In compliance with the recommendations of the global anti-corruption watchdog, Pakistani banks and other financial institutions have started to implement the “politically exposed persons (PEPs) registry,” reported a national daily.
The registry that identifies over 100,000 PEPs has been recently developed as part of the proposals by the Financial Action Task Force (FATF) to address deficiencies in the Anti-Money Laundering/Combating the Financing of Terrorism (AML/CFT) regime that will assist Pakistan in getting out of the grey list.
PEPs are those individuals who are or have been entrusted with a prominent public function. FATF further elaborated that this classification highlights the fact that “Due to their position and influence, it is recognized that many PEPs are in positions that potentially can be abused for the purpose of committing money laundering (ML) offences and related predicate offences, including corruption and bribery, as well as conducting activity related to terrorist financing (TF).”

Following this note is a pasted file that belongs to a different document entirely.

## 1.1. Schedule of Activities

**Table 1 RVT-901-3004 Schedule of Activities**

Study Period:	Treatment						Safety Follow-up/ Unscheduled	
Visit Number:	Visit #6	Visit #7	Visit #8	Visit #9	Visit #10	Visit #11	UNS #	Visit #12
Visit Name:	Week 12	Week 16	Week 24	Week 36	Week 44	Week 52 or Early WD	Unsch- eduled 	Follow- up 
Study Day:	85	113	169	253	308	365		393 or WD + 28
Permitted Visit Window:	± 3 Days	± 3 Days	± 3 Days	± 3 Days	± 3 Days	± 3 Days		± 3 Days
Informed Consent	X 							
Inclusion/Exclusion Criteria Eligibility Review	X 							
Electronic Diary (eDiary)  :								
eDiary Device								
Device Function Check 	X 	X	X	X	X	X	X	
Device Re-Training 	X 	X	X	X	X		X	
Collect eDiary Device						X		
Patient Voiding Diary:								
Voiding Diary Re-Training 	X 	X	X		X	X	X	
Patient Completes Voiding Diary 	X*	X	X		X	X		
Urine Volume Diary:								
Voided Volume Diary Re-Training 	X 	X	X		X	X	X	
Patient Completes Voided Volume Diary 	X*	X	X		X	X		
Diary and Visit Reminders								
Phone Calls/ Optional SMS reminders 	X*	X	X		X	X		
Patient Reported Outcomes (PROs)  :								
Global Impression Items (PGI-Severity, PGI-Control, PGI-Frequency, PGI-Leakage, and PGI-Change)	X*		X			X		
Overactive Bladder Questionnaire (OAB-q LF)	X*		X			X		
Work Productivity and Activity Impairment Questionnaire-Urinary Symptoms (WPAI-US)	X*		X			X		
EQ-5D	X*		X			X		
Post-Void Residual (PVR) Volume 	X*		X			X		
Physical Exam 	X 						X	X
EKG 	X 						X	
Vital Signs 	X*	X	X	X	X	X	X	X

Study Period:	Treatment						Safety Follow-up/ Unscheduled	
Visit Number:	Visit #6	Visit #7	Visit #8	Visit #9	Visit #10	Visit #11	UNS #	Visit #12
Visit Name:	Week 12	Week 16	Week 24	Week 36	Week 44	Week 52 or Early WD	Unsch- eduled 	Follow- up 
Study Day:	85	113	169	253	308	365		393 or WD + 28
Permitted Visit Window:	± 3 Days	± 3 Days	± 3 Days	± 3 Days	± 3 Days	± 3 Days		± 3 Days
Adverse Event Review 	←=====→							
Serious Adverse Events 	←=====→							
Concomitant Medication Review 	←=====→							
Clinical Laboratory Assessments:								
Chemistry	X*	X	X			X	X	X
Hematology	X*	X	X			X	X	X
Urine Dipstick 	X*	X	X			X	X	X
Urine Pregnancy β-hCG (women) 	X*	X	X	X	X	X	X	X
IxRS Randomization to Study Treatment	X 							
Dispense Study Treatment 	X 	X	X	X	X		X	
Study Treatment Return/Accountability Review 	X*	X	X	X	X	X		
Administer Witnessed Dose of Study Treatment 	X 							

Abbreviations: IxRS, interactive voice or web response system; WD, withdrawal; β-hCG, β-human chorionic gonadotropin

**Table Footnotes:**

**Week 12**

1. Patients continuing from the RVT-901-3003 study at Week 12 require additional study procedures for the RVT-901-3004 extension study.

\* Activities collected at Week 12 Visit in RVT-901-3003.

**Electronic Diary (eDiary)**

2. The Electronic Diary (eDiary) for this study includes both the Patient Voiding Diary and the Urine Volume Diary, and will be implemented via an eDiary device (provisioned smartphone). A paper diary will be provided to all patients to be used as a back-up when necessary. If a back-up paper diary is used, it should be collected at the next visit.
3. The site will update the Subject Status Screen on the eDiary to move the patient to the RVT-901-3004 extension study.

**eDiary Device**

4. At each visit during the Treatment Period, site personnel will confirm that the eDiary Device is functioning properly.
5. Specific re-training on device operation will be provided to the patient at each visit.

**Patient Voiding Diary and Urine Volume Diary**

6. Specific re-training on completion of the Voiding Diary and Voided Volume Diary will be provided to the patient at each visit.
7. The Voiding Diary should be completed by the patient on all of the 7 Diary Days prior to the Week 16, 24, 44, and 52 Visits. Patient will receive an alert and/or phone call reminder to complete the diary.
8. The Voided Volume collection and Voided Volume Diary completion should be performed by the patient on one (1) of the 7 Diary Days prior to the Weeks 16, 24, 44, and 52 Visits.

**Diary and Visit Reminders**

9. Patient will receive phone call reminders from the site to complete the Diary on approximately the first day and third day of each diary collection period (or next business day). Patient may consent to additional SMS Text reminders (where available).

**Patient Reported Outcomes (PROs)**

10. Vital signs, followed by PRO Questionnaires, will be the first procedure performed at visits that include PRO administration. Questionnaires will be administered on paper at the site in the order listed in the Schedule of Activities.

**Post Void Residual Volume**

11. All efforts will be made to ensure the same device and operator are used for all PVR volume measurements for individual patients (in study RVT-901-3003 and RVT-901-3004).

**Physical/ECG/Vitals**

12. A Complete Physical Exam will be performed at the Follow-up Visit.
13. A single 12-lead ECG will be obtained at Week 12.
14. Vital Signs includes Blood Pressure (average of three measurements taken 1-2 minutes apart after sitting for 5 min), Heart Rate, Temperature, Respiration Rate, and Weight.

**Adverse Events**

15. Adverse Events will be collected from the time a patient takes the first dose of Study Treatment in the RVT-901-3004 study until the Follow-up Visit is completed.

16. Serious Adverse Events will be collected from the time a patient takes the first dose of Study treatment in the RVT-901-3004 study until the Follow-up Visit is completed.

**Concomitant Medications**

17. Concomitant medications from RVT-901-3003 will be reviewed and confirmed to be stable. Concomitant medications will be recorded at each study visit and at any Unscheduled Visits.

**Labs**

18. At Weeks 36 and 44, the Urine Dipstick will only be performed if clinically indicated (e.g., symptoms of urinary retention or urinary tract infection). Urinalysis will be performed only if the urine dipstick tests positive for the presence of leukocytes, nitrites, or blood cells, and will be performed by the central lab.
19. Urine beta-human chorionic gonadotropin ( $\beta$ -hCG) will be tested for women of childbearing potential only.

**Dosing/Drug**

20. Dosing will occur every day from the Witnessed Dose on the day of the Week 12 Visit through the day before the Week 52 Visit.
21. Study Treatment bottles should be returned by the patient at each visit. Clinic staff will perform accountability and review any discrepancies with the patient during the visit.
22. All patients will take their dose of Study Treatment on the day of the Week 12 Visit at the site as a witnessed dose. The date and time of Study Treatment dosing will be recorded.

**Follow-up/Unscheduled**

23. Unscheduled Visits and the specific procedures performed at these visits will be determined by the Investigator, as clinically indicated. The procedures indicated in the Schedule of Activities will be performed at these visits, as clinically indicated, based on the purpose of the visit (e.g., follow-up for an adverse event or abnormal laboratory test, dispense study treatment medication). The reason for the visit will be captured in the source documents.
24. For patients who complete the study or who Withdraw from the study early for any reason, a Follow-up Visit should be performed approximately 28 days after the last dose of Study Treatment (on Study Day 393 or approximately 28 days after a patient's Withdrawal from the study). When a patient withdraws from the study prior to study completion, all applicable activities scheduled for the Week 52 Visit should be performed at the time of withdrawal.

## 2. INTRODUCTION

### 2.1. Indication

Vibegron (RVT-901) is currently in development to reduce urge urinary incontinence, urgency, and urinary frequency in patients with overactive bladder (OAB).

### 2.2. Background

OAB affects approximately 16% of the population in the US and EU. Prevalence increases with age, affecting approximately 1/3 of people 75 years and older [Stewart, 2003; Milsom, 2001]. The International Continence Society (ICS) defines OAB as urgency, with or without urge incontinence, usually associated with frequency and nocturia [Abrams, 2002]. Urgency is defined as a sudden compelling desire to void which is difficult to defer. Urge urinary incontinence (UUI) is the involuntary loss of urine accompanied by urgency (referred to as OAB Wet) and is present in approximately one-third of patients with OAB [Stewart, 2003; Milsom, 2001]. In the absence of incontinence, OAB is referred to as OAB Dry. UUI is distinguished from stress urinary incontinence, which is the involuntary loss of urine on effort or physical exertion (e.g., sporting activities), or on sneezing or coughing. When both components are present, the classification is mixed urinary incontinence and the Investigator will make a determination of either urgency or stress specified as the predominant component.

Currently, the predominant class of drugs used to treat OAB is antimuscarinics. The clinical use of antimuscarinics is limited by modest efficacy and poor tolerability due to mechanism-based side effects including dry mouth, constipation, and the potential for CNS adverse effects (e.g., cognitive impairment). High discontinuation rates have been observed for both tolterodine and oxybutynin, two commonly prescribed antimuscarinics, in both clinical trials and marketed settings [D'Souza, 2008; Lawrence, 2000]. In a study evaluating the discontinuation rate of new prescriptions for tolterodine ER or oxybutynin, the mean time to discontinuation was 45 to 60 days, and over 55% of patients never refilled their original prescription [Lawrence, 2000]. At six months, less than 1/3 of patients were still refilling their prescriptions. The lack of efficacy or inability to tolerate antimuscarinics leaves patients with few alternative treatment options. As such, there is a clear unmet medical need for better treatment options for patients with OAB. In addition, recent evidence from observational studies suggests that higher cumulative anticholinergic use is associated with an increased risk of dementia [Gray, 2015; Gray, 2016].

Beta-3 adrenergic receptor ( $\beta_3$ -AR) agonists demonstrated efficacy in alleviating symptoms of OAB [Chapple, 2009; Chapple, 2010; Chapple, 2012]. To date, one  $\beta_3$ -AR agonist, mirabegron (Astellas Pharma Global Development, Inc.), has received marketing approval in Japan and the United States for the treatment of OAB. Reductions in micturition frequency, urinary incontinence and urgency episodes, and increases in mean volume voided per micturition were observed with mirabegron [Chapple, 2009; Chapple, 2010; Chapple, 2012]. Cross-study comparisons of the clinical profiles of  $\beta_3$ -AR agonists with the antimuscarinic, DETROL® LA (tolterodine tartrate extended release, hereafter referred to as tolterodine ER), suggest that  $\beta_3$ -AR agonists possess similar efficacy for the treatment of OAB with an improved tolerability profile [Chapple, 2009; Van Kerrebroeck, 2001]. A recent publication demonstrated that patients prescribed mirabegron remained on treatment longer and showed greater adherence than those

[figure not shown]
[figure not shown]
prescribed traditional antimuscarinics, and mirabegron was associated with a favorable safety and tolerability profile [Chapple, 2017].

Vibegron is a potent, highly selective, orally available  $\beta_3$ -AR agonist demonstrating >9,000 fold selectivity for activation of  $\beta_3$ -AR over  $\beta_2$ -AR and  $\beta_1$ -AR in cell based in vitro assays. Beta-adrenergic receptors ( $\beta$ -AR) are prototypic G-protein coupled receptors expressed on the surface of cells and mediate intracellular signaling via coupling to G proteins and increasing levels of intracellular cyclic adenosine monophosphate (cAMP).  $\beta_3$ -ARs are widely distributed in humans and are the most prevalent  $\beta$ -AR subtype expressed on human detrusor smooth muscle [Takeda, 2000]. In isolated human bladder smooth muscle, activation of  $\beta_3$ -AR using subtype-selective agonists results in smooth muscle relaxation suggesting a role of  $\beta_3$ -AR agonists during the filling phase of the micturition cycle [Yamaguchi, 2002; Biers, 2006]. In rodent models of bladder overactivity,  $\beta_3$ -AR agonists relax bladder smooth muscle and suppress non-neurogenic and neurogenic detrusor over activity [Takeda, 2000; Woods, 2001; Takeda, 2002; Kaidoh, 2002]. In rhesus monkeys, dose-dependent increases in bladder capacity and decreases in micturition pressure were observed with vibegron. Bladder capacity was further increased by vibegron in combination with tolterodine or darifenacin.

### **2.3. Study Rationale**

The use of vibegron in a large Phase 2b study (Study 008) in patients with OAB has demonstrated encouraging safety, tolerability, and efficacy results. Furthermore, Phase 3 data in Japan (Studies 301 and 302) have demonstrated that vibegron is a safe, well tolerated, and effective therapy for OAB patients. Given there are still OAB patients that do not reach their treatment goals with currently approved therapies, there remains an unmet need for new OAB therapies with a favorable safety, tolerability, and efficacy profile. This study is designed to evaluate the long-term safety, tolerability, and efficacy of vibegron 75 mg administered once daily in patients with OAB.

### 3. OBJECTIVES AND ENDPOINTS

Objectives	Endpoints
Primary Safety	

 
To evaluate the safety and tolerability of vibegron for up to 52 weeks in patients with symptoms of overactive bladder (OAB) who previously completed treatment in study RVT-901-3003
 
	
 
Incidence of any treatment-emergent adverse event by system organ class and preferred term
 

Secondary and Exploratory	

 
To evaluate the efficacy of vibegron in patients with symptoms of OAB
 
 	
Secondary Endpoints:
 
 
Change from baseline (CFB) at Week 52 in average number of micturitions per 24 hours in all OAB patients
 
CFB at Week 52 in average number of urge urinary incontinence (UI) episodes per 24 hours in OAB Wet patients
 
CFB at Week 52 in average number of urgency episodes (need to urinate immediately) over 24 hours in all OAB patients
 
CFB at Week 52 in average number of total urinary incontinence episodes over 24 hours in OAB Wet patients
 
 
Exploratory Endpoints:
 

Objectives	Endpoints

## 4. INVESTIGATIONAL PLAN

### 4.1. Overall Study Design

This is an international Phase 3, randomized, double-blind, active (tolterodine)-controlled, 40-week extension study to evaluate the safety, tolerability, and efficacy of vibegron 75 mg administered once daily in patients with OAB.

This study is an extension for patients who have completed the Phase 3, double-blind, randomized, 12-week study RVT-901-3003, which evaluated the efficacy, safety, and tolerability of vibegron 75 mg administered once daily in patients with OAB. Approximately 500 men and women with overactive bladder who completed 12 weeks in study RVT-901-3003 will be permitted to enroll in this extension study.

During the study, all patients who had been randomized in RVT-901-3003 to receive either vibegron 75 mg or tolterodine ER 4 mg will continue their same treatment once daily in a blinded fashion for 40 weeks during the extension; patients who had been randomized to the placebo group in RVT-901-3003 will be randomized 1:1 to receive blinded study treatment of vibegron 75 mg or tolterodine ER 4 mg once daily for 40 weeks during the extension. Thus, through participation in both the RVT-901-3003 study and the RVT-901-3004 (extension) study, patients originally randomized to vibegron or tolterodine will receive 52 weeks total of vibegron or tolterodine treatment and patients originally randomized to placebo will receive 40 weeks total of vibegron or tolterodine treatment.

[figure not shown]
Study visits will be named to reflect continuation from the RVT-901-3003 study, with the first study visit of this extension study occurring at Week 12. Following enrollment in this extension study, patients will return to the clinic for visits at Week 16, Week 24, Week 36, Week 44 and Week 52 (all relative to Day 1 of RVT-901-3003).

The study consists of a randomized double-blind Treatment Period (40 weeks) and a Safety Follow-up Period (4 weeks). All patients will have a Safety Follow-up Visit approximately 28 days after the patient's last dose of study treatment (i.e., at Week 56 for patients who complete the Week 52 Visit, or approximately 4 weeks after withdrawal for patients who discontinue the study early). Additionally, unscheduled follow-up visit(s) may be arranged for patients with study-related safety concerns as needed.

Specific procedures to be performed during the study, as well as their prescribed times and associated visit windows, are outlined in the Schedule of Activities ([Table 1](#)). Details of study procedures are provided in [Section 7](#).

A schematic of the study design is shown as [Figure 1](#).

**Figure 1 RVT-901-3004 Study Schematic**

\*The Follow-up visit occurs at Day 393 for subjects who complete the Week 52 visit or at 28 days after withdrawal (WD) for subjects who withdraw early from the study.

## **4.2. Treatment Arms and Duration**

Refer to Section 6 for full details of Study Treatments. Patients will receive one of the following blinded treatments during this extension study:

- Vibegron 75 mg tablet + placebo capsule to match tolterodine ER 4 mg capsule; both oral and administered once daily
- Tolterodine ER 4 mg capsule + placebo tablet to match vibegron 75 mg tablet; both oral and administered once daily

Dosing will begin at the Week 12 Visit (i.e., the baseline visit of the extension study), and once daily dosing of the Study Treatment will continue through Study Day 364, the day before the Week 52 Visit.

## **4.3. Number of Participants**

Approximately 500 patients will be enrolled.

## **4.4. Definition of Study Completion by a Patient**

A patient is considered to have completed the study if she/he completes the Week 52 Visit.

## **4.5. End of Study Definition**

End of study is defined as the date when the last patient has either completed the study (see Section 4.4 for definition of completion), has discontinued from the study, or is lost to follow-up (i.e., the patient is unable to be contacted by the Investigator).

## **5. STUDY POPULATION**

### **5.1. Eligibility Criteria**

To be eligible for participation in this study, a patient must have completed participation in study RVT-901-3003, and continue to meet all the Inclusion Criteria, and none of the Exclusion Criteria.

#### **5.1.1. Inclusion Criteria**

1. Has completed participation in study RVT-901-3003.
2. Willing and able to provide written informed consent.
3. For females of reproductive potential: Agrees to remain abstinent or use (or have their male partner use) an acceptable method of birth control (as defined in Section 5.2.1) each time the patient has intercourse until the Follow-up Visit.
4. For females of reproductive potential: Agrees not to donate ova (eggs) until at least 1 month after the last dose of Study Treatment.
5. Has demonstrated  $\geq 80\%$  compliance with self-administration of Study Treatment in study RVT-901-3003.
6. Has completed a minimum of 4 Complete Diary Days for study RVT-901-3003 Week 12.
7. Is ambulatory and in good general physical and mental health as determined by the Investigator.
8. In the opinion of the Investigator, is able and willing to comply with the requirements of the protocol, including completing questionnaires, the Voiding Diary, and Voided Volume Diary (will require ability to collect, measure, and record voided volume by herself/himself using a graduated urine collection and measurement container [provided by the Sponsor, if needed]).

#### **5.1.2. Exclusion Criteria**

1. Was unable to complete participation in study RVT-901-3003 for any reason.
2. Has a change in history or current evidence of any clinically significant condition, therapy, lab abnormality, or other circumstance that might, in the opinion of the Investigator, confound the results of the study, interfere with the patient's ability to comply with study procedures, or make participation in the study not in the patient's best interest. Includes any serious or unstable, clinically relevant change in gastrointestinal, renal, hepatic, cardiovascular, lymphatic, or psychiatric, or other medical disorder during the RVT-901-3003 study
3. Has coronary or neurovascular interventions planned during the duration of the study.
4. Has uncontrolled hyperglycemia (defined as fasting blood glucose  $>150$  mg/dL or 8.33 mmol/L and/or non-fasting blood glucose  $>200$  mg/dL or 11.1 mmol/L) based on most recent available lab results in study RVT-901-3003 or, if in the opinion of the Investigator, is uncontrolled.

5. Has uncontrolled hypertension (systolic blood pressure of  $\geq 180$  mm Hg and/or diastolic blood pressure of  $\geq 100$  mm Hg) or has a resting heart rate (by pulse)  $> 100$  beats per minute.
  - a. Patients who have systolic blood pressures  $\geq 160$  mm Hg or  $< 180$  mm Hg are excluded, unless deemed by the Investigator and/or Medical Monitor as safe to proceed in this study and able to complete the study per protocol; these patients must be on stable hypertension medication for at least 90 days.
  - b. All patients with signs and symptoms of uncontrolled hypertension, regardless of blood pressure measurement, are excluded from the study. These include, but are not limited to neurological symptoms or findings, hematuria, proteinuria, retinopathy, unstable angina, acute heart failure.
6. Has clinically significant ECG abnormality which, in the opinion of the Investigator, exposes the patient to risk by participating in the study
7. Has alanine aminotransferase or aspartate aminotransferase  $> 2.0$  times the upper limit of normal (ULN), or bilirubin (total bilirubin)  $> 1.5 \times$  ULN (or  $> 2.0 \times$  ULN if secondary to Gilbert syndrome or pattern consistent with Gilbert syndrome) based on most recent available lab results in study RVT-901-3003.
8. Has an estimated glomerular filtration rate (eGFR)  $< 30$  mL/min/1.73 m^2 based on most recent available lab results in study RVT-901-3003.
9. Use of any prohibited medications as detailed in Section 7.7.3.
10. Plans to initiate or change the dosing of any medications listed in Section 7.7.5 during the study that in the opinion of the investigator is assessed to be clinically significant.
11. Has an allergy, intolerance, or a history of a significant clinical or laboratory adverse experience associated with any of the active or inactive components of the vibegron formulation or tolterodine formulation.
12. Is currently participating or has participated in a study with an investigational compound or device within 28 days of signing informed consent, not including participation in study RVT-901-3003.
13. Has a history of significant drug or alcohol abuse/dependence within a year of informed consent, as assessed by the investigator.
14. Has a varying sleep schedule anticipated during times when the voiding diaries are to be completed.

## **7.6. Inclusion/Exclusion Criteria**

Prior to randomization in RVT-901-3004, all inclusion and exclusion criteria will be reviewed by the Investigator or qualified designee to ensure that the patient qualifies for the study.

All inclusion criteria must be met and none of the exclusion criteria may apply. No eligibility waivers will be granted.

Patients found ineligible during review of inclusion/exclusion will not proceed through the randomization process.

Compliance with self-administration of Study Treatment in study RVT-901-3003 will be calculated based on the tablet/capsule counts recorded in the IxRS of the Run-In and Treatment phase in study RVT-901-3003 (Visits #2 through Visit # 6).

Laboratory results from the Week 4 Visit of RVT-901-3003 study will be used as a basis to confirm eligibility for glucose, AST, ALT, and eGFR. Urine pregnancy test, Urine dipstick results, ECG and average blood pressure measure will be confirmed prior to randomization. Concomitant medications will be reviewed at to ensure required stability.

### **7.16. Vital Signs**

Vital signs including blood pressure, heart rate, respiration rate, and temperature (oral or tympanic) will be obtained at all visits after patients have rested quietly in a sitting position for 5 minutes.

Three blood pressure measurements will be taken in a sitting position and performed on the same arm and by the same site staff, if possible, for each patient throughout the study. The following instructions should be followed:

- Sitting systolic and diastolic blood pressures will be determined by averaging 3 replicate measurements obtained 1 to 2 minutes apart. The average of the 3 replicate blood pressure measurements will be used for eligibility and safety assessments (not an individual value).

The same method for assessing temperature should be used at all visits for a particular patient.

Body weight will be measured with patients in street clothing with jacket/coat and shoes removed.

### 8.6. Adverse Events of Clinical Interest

Public and private financial institutions, realtors, and other organizations in the country dealing with monetary affairs will use the registry to filter through their clients with the help of this registry.
The utilization of this registry and other measures, ensuring the prevention of money laundering, picked up speed in June this year when despite fulfilling 26 out of 27 FATF requirements, Pakistan was not taken out of the grey list.